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A new NBA version of Chet Holmgren is coming, and it started with his jaw-dropping Summer League performance

Someone needs to calm me down. I’m way too excited about Chet Holmgren.

Listen, I had the former Gonzaga star as the No. 1 player on my big board. I was pretty clear about thinking he should have gone with the first pick to the Orlando Magic. For someone his size, his skill set makes him one of the most unique prospects we have seen in quite some time.

Holmgren was absolutely dominant during his first game of Summer League in Salt Lake City with the Oklahoma City Thunder. His highlights will leave you cackling. He had 23 points and set a Summer League record for blocks and 3-pointers.

Some of you might say not to overreact to one game, and I promise that I’m trying to tame my expectations. But I do believe we’re going to see an even better version of Holmgren in the NBA than what we saw in college.

As re-circulated by Cerebro Sports’ Jake Rosen, Holmgren’s father David expected to see Holmgren take a remarkable step forward once he was in the NBA.

David told reporter Tim Keown that we will see something “a whole lot different” from Chet at the next level. But as Keown wrote, there was a lack of spacing at the college level that limited what he could do at Gonzaga (via ESPN):

“Talk to enough people who knew Chet Holmgren from the beginning, and they’ll each say the same thing: The college game restricted his movement and limited his repertoire, even at Gonzaga, which Holmgren chose in part to play in Mark Few’s high-octane offense. There’s allegedly a lethal George Gervin-style finger roll latent in the skill set, ready to awaken. There are more moves off the dribble, more face-up jumpers, more range that will benefit from the spacing of an NBA offense.”

If you read that quote before Holmgren’s professional debut in Salt Lake City, maybe you would be skeptical.

Holmgren finished with the second-best score in the catch-all metric box plus-minus among all players last season, per Bart Torvik. Since 2009, the only freshmen who ranked better were Zion Williamson and Anthony Davis.

How much better could Holmgren get playing within an NBA system? We saw a glimpse last night against the Jazz, and it was so beautiful.

The Athletic’s Sam Vecenie described what we saw very well. As he wrote, it’s incredibly challenging for college players as big as Holmgren to have the space to make much happen off the dribble in a set offense.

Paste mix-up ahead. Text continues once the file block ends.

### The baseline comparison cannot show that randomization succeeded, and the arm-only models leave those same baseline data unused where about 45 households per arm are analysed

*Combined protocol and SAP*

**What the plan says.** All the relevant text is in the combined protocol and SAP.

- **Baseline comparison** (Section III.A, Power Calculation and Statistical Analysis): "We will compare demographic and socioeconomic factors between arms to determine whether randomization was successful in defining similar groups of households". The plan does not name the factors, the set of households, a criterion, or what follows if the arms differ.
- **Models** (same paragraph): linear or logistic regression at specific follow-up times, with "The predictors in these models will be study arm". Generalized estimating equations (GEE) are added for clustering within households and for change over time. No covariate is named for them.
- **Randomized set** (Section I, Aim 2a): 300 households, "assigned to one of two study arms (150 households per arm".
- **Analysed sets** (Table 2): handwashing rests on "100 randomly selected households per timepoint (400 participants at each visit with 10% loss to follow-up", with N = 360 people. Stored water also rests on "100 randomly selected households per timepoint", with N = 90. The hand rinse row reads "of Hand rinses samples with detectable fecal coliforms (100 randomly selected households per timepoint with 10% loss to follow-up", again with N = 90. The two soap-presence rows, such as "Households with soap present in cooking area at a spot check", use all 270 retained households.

It’s one of the reasons why he was the leader in transition 3-pointers among drafted players, but never got as much going in a half-court environment.

For what it’s worth: Nearly two-thirds of Holmgren’s 3-pointers were made when playing in the open floor, per Hoop-Math. In fact, Holmgren was nearly 15 percentage points better from beyond the arc in transition relative to when he was in the half-court.

Last night, during his debut for the Thunder, Holmgren managed to connect on three of his dribble jumpers in a set offense, including the absurd jumper above against Tacko Fall.

All in all, those possessions accounted for 23 percent of his total finishes against the Jazz.

During his time in college, according to Synergy, Holmgren made just four jump shots off the dribble in a half-court setting. Those attempts accounted for approximately 3 percent of his total offensive output.

One of the most exciting shot attempts of the game wasn’t a 3-pointer from Holmgren, but rather this facsimile of Dirk Nowitzki from the midrange.

It’s safe to say we never saw Holmgren burst out his Nowitzki impression while at Gonzaga, and it’s probably because he didn’t have enough space to do as much.

Maybe it’s too early to say that Orlando made a mistake passing on Holmgren at No. 1 overall, but I’m fairly confident Oklahoma City hit a home run in the 2022 NBA Draft.

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